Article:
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  • First Class will be on
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Course Overview

Affective computing is the study of how emotions can have a major impact within intelligent interactive computer systems. Emotions are known to be central and basic to human interaction. Affective computing researchers attempt to bring emotions into artificial systems that interact with humans. Research in this area focusses on four primary areas. First, the study of basic theories of emotion, from psychological, sociological, and neuroscientific perspectives. Second, the study of techniques to recognise emotion from psysiological signals including speech, heartrate, skin conductance, eye gaze and body posture. Third, the study of how to generate believable emotional signals in virtual agents, including embodied conversational agents, avatars, assistive agents, and chatbots. Fourth, the study of how to implement theories of emotion in particular domains, and how to integrate recognition and generation of affect to make more efficent, believable, enjoyable and useful intelligent interactive systems.
See also a video description of the class


Important Dates


The course will be a combination of lectures by the instructor, hands-on practical experience with APIs and datasets, and then student-led presentation and discussion of recent research papers. With the research papers, students will be responsible for presenting them in class and discussing them. The papers presented should have something to do with the student's course project. Projects will also be presented in class at the end of the semester.

The first 9 weeks of class will be one lecture by the instructor + discussion, and each student must submit a public (to the class) 100-word summary on the Slack channel about each lecture by the end of the week. Further, there will be a series of assignments requiring hands-on work with APIs and datasets (to be announced). These will be completed roughly bi-weekly for the first 9 weeks. Following this, students will present their projects or a related paper. Each student will have 10 minutes to present, and each student must also write a 100-word summary of at least two other student presentations.


The grading breakdown is subject to change. The last 10% will be allocated for overall course participation. This will be judged by the instructor based on number of non-required (as above) contributions on Slack or in class (either is good). Group projects may be OK by permission from instructor.


The course will be relevant to researchers in human-computer interaction and in artificial intelligence. There are no formal pre-requisites, as the field is inherently multi-disciplinary and requires breadth across disciplines including AI, sociology and psychology. Some of the topics involve some mathematics, but the students will be given the necessary background during the course. The ideal project is one that will show how affective reasoning can be used in the student's research, regardless of the major area.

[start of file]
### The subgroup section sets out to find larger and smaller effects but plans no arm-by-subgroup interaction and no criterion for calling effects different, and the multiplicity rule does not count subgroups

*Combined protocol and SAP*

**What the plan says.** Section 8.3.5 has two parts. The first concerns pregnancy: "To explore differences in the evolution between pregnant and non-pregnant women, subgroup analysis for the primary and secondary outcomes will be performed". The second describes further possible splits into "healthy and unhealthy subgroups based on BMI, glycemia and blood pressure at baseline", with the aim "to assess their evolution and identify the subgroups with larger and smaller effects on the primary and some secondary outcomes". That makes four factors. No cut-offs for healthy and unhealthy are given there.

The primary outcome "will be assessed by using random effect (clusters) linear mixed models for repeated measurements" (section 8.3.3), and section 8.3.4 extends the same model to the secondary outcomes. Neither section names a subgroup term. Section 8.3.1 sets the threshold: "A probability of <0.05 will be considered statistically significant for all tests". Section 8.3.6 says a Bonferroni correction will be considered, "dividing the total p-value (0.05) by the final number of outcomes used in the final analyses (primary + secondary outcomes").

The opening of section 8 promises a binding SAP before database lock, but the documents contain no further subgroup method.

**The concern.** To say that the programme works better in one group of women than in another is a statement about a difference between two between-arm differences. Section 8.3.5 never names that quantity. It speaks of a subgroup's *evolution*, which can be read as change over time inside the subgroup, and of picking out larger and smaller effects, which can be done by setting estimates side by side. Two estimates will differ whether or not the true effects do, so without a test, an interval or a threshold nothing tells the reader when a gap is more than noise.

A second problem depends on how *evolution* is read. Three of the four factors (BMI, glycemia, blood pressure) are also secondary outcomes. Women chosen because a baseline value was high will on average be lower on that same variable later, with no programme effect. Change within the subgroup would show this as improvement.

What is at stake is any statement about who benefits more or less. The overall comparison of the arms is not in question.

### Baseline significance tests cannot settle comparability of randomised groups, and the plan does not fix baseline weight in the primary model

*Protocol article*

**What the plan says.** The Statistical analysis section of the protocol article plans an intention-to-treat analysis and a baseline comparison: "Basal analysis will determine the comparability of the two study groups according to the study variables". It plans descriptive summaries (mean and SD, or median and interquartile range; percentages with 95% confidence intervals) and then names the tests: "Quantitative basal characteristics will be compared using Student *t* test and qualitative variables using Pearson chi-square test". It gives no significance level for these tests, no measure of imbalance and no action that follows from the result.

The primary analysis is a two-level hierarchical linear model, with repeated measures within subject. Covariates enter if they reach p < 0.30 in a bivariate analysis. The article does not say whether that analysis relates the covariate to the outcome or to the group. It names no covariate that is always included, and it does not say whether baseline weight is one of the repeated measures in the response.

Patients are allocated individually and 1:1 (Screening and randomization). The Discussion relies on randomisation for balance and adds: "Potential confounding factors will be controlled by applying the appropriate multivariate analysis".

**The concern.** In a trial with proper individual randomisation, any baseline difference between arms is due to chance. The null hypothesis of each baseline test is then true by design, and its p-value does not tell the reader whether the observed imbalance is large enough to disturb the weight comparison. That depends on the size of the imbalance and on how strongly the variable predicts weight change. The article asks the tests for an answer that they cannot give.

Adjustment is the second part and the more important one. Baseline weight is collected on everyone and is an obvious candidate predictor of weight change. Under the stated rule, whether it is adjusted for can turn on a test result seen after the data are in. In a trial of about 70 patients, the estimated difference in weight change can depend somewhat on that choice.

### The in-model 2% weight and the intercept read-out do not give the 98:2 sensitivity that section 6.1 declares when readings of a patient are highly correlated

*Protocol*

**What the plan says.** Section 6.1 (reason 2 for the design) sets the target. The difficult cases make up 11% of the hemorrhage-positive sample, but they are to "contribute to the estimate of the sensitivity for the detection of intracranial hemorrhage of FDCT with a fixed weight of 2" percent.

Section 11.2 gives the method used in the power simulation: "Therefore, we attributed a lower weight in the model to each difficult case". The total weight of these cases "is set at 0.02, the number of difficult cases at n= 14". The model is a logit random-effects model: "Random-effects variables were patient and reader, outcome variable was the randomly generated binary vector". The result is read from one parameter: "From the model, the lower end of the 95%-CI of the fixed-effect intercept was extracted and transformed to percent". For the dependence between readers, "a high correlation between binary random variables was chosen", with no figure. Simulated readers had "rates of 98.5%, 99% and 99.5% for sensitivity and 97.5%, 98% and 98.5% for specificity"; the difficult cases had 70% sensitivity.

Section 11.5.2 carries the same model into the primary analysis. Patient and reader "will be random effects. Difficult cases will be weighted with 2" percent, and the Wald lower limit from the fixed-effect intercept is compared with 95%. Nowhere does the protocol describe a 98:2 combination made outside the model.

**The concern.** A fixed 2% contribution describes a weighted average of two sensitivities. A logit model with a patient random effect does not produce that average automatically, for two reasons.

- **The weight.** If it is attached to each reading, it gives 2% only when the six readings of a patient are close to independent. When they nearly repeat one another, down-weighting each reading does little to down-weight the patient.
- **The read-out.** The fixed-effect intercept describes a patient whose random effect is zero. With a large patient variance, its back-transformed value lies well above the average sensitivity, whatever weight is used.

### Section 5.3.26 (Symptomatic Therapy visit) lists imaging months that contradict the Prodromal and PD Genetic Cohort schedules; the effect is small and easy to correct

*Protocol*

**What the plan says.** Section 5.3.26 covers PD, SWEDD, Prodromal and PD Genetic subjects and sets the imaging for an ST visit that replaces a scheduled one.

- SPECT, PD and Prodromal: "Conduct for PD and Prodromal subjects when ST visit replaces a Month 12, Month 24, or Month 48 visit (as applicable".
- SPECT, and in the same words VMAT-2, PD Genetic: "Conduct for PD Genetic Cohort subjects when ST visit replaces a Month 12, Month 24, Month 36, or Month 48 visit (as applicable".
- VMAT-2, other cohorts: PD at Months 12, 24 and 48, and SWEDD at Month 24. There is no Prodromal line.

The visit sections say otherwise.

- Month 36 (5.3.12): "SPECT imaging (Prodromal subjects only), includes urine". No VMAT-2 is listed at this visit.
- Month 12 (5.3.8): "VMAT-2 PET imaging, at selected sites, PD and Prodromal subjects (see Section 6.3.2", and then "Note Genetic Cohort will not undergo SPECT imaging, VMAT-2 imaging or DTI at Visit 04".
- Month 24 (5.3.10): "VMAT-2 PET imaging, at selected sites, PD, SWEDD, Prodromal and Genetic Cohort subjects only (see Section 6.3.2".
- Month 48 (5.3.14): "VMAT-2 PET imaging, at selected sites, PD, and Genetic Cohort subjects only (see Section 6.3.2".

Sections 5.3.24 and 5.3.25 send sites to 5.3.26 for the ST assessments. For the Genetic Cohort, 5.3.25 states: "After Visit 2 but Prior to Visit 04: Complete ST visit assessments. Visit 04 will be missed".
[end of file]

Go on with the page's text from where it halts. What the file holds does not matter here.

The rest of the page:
Academic Integrity

Academic Integrity: In order to maintain a culture of academic integrity, members of the University of Waterloo community are expected to promote honesty, trust, fairness, respect and responsibility. All members of the UW community are expected to hold to the highest standard of academic integrity in their studies, teaching, and research. The Office of Academic Integrity's website ( contains detailed information on UW policy for students and faculty. This site explains why academic integrity is important and how students can avoid academic misconduct. It also identifies resources available on campus for students and faculty to help achieve academic integrity in and out of the classroom.

Grievance: A student who believes that a decision affecting some aspect of his/her university life has been unfair or unreasonable may have grounds for initiating a grievance. Read Policy 70 - Student Petitions and Grievances, Section 4,

Discipline: A student is expected to know what constitutes academic integrity, to avoid committing academic offenses, and to take responsibility for his/her actions. A student who is unsure whether an action constitutes an offense, or who needs help in learning how to avoid offenses (e.g., plagiarism, cheating) or about rules for group work/collaboration should seek guidance from the course professor, academic advisor, or the Undergraduate Associate Dean. When misconduct has been found to have occurred, disciplinary penalties will be imposed under Policy 71 Student Discipline. For information on categories of offenses and types of penalties, students should refer to Policy 71 - Student Discipline,

Avoiding Academic Offenses: Most students are unaware of the line between acceptable and unacceptable academic behaviour, especially when discussing assignments with classmates and using the work of other students. For information on commonly misunderstood academic offenses and how to avoid them, students should refer to the Faculty of Mathematics Cheating and Student Academic Discipline Policy,

Appeals: A student may appeal the finding and/or penalty in a decision made under Policy 70 - Student Petitions and Grievances (other than regarding a petition) or Policy 71 - Student Discipline if a ground for an appeal can be established. Read Policy 72 - Student Appeals,